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Friend Had Child That Died

Your best friend at work or at church had a child who either died because of a serious illness or a sudden death, like a car accident. Would you try to help them or out of helplessness, try to avoid them? What would you say to them? How would you act around them when they came back to work?

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 ---Raymond on 8/22/07
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I would not avoid them but I would not try to be too pushy either. They already feel alone and rejected. I would approach them and let them know I was there for them in any way they need you to be. Ask them if there is anything you can do for them and be a good listener and a friend more than anything in cases like this. Be there when they are ready to talk but do not try to force them to talk.
---denna7667 on 9/15/07

Mary, I can relate to exactly how you feel. I to, lost my oldest son to cancer not to long ago, and I agree as well that the love of the Brethren was and still is a tremendous help to my family as well as myself. The Glory goes to Almighty God. He is carrying all of us who have lost loved ones and we are healing moment by moment because of our God. Praise His Holy Name! We have comfort and hope in that we will see them again.
---Cynthia on 8/23/07

It isn't just upon the death of a child that people tend to avoid a person. When I was a child and lost my mother, the other children did this. I guess they just didn't know how to handle losing a mother, so they literally stopped talking to me. I had one friend who was still my friend. Finally, the other kids convinced her and she also stopped talking to me. The Lord delivered me out of that situation when he put us in a Christian foster home because of our father's not providing for us.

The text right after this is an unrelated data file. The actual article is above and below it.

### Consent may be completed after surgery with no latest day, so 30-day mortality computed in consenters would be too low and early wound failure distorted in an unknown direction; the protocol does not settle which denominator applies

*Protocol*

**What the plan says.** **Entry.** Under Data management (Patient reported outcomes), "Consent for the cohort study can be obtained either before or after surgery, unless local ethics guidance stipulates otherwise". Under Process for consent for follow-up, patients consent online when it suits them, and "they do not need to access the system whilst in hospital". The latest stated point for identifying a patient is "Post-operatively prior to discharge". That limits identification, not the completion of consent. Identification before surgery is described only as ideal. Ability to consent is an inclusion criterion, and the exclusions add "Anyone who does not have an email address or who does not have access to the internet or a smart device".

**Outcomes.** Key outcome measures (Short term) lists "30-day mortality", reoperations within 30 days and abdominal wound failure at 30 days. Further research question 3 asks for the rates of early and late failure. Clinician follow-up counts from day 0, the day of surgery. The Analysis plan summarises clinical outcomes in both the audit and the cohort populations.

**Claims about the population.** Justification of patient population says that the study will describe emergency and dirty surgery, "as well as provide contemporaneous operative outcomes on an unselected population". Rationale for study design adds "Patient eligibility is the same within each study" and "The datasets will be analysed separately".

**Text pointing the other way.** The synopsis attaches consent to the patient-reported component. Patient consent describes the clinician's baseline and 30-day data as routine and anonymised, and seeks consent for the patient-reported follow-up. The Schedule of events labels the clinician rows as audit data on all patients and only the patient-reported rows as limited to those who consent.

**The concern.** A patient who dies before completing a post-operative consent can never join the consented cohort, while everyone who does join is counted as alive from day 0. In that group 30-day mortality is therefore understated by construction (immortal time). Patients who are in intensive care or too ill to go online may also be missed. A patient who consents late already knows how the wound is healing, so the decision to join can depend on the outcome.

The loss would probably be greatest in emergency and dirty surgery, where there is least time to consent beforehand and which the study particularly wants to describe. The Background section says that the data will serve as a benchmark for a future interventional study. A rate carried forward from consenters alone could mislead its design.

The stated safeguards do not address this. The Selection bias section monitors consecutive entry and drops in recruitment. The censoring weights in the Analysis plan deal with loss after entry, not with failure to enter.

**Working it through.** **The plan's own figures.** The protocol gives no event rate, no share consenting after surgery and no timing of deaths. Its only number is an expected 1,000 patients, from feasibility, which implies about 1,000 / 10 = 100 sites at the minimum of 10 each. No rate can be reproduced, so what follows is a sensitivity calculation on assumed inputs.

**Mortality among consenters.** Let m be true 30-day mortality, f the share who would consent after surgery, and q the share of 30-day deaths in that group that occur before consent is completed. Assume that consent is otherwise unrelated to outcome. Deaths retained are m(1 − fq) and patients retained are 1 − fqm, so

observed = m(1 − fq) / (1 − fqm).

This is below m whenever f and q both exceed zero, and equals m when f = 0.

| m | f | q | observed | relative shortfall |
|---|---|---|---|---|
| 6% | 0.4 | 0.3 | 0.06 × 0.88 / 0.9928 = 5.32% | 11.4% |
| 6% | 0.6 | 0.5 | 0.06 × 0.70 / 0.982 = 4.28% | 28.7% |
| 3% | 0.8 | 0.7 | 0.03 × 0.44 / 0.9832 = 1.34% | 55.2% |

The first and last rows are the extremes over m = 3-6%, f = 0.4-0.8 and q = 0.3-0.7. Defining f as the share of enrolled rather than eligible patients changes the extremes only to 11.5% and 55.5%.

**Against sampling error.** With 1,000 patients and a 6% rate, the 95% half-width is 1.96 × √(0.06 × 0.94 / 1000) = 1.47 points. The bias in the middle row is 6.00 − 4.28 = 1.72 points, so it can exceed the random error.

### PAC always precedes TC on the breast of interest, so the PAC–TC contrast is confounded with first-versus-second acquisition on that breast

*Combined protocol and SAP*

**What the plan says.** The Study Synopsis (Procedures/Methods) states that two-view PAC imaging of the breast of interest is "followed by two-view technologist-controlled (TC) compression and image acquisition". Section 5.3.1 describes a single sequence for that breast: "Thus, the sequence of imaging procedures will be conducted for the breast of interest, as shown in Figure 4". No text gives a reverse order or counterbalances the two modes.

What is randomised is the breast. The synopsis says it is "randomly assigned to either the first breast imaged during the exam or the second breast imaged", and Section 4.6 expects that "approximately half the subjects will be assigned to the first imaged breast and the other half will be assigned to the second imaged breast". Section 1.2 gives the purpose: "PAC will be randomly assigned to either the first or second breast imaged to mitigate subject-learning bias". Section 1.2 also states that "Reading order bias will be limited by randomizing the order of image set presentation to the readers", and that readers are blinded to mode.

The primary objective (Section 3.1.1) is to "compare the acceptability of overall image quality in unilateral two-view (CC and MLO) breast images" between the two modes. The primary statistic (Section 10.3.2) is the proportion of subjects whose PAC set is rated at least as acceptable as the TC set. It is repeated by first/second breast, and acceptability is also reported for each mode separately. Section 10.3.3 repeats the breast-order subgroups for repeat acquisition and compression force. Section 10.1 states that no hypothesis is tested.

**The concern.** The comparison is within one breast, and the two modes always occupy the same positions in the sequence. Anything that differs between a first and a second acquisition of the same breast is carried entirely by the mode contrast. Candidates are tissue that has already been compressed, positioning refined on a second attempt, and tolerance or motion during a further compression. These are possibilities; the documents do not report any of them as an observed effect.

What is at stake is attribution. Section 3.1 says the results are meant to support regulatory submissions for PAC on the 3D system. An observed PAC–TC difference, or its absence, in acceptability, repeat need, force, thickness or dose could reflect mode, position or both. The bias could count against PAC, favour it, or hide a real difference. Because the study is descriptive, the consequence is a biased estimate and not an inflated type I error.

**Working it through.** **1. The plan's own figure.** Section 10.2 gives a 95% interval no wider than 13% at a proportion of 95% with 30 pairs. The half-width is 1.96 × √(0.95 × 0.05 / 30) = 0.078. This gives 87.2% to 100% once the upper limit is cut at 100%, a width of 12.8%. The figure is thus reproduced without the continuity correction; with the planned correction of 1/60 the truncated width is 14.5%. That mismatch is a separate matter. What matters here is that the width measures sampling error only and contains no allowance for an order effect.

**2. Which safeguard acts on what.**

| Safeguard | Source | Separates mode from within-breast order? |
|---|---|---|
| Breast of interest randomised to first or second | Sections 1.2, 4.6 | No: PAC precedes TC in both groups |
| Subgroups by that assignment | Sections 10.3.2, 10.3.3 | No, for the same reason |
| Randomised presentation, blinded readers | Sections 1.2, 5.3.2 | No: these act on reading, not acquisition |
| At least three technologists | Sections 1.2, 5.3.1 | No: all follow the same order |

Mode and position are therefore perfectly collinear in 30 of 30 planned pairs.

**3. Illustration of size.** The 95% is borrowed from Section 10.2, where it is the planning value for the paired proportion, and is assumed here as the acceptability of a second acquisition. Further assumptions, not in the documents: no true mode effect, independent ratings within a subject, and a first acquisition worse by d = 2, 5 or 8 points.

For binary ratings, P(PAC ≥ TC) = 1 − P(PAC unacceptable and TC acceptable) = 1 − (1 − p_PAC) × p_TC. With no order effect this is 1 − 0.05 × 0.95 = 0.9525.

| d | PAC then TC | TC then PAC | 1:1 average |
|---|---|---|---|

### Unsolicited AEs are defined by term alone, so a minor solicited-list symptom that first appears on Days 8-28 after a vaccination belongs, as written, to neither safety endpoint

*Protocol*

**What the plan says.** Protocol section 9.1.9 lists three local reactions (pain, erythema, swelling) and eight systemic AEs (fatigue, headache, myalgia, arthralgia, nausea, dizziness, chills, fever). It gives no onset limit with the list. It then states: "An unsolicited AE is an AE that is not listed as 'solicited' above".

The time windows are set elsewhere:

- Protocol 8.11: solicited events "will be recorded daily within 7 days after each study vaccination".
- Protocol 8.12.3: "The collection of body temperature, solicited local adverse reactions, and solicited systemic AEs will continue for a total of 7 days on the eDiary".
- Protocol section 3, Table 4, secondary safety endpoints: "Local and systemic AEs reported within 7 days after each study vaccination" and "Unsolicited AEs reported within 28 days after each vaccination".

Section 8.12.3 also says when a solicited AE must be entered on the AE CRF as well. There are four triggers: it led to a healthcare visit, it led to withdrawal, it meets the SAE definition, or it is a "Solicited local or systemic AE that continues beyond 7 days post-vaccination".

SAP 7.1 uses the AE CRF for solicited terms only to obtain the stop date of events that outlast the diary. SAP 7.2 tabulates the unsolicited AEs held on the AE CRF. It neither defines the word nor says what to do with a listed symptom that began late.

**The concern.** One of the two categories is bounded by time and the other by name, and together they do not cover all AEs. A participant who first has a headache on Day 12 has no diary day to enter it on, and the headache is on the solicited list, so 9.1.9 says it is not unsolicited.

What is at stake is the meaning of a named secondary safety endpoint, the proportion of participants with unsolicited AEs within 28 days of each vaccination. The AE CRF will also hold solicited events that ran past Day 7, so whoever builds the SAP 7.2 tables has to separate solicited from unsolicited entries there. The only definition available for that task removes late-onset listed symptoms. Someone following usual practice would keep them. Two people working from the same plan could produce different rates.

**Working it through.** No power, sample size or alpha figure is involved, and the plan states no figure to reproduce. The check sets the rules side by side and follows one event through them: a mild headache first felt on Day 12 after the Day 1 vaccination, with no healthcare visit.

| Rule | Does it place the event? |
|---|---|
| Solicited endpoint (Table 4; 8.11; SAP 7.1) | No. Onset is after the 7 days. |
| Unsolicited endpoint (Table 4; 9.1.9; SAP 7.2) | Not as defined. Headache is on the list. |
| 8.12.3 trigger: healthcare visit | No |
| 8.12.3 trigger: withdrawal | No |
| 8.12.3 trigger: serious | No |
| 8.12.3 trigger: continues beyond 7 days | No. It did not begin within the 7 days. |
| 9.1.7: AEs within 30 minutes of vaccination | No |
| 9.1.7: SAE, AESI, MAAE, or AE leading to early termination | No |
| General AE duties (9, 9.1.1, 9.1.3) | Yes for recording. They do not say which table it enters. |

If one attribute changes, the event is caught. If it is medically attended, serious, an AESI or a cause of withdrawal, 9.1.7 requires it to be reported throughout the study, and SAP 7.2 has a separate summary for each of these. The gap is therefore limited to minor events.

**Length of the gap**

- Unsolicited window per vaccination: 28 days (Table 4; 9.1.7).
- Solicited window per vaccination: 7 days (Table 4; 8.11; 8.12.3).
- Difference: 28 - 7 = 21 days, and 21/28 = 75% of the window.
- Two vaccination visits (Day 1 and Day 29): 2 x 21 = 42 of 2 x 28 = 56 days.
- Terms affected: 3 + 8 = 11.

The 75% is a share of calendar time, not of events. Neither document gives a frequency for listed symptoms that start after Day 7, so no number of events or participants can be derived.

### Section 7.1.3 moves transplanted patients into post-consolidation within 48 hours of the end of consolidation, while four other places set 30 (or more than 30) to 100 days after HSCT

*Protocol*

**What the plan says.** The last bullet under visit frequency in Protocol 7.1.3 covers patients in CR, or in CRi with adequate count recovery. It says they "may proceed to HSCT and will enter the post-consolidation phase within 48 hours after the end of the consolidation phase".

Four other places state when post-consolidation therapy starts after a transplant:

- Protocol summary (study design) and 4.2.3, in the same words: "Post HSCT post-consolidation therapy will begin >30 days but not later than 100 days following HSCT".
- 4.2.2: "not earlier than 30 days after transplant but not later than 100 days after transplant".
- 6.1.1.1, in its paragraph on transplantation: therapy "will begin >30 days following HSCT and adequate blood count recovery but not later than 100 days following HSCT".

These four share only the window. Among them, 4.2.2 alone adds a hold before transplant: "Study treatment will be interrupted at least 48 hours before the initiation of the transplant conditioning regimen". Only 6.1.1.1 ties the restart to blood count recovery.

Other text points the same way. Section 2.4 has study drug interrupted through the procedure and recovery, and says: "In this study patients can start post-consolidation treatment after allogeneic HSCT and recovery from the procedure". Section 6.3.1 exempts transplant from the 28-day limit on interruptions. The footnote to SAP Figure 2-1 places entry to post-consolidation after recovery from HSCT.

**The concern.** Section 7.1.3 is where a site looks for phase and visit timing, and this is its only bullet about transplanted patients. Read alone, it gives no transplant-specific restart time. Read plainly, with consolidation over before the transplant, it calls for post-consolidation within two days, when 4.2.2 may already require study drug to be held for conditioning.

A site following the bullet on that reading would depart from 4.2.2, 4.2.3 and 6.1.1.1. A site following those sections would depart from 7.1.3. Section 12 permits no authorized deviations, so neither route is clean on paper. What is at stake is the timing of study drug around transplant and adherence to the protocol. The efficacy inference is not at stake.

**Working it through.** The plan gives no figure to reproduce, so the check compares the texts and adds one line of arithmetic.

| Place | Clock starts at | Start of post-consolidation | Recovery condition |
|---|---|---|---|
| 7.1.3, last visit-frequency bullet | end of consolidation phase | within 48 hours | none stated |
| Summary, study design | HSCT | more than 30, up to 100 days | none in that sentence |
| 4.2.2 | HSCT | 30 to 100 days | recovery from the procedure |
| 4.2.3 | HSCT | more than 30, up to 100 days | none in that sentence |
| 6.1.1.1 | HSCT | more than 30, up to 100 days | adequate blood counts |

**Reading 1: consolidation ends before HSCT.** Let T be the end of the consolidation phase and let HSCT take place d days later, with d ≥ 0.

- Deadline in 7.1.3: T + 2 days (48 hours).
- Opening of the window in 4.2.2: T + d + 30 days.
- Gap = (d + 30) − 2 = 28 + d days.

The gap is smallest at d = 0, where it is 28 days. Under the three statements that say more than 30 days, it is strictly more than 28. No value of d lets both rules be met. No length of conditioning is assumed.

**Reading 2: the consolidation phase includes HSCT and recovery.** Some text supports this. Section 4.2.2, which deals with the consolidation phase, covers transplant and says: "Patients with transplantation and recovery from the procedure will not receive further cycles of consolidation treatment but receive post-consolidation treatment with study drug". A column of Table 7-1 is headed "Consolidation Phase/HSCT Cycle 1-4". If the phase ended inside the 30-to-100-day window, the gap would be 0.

---Karen on 8/23/07

Try to be there if they allow it, & unless you had a child die yourself, donot say "I know what you're going through" because you donot know unless you've been there.All you can give is support & a shoulder to cry on.
---candice on 8/23/07

Good points, Raine.

Also (or perhaps another way of saying the same thing) offer soft absorbent shoulders.
---Jack on 8/22/07

I recentley lost my much loved grandson.I have never experienced anything before in my life so painful.I have noticed that people are reluctant to mention his name or even express their sympathy,because they are unsure of my reaction.I think it is alway's better to reach out to that person.It may be difficult for them at the time,but I am sure they would be grateful to know that someone cared enough to express sorrow about their loss.
---jeana on 8/22/07

I would be sympathetic to the person because my son died following a serious illness and people avoided me like I had scarlet fever! Yes, "good" Christians. Just talk to them, love them, cook for them, help them clean their homes, take them out -walking or driving. Talk to them about their child. My son's body is gone, but he is alive in my heart and I like to talk about him still.